I used to listen to a few podcasts from the firm Geopolitical Futures in years gone by. They don’t seem to put as much content out for free anymore, so I was slightly surprised to come across this article from them recently discussing the Wuhan virus not behind a paywall.

The article as a whole is interesting; it lays out four lessons that are there to be learnt by countries in the aftermath of this global disaster. I won’t go through them all in full, but they are useful “take-aways” (we are allowed these again in NZ after the move from full lock down…) from the pandemic; a way to reframe our thinking from the day-to-day concern of case numbers, deaths, economic devastation to more longer term considerations.

The first less is the trite, but often seemingly forgotten, lesson that the optimal response for a country to a pandemic lies between total lockdown and business as usual. It is not a binary choice between 1) everyone is welded shut inside their homes (although China did try this…) and 2) everyone is out and about, touching their faces with gay abandon.

Even Sweden, the “open” society model, has not continued with life as normal. It has simply been more towards the “open” end of the political spectrum.

It will be hard to evaluate the successful policy combination after the event. We have no control or test case where a country did both an open policy and a more closed policy. We can compare similar countries, but must take into account differences in season, population density, public transport use etc.

(On that note, it is fascinating that supporters here of a restrictive approach compare NZ to Italy and the USA, rather than to the much more comparable Australia. Almost as if they are cherry picking countries to bolster their argument…almost…)

We can model different approaches to try and compare the different possible policy responses, but let us just say that the modelling used do not command universal support (ahem, Neil Ferguson, ahem). This is a problem, because it will be hard to learn policy lessons to be used when the next pandemic occurs.

The second lesson also seems obvious, but also seems to have been obviously ignored by many policy makers: experts have expertise in one area only. That means that they do not usually qualify their advice with considerations from outside their area of expertise. It is the leader’s job to take advice from a number of experts in different fields and then combine that advice into an (often messy) policy response.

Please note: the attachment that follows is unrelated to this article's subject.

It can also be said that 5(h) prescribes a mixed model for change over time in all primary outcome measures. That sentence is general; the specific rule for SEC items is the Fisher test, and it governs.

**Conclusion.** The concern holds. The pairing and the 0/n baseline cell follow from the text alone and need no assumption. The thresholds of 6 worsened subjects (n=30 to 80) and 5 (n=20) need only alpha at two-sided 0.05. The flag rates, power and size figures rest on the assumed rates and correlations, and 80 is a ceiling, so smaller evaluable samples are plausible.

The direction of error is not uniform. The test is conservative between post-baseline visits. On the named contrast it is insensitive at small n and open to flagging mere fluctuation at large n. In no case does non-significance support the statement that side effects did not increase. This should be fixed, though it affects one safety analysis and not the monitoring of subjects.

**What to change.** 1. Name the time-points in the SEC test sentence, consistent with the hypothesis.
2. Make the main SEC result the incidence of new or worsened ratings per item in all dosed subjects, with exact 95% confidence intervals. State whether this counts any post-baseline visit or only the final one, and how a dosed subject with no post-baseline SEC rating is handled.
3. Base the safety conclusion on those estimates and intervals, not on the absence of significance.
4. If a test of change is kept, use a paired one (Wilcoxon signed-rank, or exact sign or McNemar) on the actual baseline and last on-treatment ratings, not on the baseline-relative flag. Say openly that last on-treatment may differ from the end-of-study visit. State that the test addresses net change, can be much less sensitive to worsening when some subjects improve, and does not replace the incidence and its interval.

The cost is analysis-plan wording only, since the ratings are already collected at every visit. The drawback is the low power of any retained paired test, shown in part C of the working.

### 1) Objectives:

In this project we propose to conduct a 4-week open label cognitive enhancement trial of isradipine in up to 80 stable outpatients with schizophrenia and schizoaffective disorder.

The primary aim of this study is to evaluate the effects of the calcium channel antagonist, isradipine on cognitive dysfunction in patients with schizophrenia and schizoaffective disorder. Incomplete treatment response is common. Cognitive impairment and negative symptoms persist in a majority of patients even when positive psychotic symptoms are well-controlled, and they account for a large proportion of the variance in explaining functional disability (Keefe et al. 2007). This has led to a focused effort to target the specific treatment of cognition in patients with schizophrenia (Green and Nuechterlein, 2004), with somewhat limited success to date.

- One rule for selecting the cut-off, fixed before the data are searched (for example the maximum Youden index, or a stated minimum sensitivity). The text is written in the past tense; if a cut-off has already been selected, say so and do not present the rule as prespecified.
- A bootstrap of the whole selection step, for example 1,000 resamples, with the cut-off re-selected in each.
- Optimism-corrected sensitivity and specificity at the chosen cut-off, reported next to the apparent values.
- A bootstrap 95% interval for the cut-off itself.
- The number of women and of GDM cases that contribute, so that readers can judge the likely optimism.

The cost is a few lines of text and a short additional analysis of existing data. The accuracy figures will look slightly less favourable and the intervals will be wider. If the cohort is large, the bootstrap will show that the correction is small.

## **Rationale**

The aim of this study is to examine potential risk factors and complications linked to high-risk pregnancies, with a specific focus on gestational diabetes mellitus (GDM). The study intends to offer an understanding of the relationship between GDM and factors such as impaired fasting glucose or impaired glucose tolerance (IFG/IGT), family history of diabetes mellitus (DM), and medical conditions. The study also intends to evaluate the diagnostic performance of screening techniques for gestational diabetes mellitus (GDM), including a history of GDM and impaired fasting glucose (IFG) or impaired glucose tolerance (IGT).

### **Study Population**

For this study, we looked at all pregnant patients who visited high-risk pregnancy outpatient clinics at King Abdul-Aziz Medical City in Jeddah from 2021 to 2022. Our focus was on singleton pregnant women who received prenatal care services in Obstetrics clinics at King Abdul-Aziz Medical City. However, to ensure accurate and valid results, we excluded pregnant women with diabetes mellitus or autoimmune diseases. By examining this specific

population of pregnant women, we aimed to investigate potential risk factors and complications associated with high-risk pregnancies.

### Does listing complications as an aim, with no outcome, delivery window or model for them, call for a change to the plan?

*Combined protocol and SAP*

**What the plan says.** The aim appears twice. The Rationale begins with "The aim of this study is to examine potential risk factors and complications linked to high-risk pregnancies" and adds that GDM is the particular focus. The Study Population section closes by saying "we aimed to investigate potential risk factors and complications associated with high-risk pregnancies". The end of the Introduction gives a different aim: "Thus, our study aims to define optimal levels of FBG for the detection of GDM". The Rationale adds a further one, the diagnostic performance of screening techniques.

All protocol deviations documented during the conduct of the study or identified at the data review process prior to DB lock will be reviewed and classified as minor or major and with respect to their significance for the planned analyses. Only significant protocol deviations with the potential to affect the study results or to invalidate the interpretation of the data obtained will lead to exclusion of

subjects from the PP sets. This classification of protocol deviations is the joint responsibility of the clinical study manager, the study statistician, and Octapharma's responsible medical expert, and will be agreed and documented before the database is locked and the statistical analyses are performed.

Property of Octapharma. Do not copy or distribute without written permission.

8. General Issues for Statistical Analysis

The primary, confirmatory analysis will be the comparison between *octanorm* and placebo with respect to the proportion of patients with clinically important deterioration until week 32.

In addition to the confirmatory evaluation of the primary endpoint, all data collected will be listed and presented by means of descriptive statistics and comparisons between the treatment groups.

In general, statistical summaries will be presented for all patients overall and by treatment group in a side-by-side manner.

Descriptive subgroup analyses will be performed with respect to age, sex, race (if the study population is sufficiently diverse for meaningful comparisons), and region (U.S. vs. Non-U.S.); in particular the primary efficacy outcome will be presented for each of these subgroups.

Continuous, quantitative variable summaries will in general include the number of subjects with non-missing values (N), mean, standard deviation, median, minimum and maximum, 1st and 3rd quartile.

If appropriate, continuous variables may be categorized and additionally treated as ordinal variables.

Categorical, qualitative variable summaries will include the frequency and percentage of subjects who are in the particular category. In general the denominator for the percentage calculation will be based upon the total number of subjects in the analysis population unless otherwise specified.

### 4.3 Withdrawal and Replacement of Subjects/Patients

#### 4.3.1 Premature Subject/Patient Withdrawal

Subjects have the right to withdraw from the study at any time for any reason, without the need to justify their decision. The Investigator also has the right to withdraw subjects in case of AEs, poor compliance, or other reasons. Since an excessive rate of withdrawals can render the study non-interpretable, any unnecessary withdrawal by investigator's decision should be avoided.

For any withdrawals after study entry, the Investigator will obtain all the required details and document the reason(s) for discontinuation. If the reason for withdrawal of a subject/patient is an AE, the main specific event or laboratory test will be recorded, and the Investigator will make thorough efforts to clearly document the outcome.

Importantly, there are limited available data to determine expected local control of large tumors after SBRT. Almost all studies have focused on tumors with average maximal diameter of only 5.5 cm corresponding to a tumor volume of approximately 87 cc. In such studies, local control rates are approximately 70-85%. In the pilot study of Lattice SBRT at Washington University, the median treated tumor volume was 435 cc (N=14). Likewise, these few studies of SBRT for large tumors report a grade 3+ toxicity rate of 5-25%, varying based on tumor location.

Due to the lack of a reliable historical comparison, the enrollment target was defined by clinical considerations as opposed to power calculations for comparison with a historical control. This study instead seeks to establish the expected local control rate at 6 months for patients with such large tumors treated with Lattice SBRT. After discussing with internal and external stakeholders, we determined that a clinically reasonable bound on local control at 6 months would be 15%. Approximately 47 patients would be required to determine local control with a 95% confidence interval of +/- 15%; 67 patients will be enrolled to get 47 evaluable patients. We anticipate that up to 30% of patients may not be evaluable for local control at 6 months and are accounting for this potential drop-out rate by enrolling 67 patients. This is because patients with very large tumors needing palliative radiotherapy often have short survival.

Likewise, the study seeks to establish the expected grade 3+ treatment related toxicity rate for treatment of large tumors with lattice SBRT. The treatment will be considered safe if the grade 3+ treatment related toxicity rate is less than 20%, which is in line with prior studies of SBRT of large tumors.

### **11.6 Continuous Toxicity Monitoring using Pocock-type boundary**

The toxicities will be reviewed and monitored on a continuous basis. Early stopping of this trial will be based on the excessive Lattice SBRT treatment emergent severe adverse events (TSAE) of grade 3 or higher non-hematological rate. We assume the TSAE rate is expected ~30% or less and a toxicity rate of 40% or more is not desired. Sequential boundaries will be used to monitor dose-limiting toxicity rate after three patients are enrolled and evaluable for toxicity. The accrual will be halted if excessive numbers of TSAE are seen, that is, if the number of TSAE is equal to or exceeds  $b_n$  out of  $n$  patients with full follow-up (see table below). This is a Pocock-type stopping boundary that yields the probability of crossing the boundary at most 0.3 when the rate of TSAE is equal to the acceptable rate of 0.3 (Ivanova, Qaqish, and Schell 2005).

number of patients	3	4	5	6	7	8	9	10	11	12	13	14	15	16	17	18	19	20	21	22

While a harsh lockdown may be the best response to deal with the Wuflu, there are other competing interests to be balanced. Such as the economy, other health problems, a healthy social life and what people will actually put up with in practice.

As Churchill noted: “Scientists should be on tap, but not on top”. Unfortunately the faucets have been placed right at the top of the heap in many countries’ decision making processes.

And this leads into the third lesson that should go without saying, but needs to be relearned by many around the world: there are risks in life and all public policy options involve opportunity costs and trade-offs. Resources are not unlimited, what you spend on one thing you necessarily cannot spend on another thing. Although you cannot put a price on a human life in a moral sense; when it comes to distributing limited public funds, often you do need to do exactly that.

That means that the costs of an economic lockdown need to be factored in and need to be able to be debated without having accusations of “grandma killer” bandied about. The dichotomy of “lives vs dollars” is a false one: prioritising a lockdown to drive down Wuflu deaths will have an impact on suicides, deaths of despair, cancer deaths, heart attacks etc. While we may still decide that a lockdown is an appropriate response, we need to acknowledge that the decision to do so is not without its own cost in human lives.

The fourth and final lesson is that a global supply chain requires redundancies. Tying your country’s economic fortunes to one country only is very risky. Lockdowns in one country threaten supply chains throughout the world.

Further, what counts as products of national importance is probably being re-evaluated. Can we really rely on other countries to supply us with all of our health products and pharmaceuticals? As Italy found out, even our allies will hoard resources in a crisis. We also all seem to be nationalists in a pandemic.

Marcus Roberts is a Senior Researcher at the Maxim Institute in Auckland, New Zealand, and was co-editor of the former MercatorNet blog, Demography is Destiny. Marcus has a background in the law, both...